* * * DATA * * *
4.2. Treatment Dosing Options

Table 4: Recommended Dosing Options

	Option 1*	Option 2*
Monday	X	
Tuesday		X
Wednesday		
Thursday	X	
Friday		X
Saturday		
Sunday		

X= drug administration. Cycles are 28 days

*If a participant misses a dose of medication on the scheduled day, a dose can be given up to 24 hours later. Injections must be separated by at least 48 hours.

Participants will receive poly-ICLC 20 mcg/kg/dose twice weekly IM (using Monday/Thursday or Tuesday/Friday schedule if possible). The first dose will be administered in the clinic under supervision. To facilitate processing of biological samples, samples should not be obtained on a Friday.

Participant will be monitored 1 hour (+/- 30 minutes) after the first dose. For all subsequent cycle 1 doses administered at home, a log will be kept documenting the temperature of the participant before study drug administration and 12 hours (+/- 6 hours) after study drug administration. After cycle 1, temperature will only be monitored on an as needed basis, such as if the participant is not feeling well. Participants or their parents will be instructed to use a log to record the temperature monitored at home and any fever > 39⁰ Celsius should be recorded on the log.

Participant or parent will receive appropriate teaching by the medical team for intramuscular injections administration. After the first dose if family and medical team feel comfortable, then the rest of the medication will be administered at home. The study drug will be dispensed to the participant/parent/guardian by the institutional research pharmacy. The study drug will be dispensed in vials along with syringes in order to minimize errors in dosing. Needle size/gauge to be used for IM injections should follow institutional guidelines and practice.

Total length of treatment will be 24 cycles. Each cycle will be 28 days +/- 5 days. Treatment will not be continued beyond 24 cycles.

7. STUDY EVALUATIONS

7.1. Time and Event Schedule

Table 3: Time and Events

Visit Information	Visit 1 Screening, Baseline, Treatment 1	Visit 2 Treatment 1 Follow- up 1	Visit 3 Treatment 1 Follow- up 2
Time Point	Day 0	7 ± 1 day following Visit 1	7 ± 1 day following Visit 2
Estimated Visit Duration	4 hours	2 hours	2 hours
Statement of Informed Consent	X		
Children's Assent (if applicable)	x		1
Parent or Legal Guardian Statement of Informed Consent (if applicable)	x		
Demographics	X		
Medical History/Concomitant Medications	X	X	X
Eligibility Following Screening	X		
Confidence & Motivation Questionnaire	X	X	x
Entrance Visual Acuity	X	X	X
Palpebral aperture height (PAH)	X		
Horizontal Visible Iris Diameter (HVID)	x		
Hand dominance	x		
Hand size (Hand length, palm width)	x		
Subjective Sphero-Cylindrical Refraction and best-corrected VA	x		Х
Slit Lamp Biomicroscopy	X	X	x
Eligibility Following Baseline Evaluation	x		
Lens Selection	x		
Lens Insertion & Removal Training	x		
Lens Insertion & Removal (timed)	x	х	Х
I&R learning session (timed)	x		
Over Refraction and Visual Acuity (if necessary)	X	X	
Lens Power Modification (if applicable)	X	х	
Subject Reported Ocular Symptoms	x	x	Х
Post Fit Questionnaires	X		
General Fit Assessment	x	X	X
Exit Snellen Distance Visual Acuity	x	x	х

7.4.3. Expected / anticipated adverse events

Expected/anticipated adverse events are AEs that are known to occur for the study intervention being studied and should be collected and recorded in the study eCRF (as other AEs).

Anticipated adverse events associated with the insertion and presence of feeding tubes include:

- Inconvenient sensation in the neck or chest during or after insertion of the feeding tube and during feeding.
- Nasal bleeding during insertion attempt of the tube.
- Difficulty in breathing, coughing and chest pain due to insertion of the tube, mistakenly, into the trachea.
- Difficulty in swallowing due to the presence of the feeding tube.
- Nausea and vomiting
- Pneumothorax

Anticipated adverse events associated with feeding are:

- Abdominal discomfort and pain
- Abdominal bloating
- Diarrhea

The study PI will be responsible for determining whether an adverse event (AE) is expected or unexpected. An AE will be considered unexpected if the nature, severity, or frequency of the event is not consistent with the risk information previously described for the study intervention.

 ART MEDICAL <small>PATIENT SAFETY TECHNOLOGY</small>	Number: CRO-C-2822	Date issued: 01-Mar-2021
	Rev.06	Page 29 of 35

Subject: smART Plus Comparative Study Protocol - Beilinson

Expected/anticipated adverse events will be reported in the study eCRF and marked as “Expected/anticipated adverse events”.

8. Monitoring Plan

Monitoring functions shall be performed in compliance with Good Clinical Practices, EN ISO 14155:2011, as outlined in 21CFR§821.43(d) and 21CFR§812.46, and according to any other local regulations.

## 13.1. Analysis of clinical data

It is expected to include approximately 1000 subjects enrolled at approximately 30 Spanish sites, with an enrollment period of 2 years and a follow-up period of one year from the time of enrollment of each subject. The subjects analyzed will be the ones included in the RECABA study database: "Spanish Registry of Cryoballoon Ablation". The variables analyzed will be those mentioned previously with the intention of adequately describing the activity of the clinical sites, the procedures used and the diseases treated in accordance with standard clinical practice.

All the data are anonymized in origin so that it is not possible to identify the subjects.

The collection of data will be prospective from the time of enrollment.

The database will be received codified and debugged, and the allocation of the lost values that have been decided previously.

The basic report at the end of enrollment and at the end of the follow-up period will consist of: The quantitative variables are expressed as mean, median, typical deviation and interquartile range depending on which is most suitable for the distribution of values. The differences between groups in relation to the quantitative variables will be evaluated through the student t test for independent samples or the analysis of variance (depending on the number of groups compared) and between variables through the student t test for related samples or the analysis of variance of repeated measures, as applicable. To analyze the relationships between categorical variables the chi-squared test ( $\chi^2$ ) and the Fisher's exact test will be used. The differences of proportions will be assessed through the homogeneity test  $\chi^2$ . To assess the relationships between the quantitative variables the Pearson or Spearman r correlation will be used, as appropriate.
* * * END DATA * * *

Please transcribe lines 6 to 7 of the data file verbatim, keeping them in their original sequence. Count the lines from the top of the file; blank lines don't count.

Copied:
Wednesday		
Thursday	X	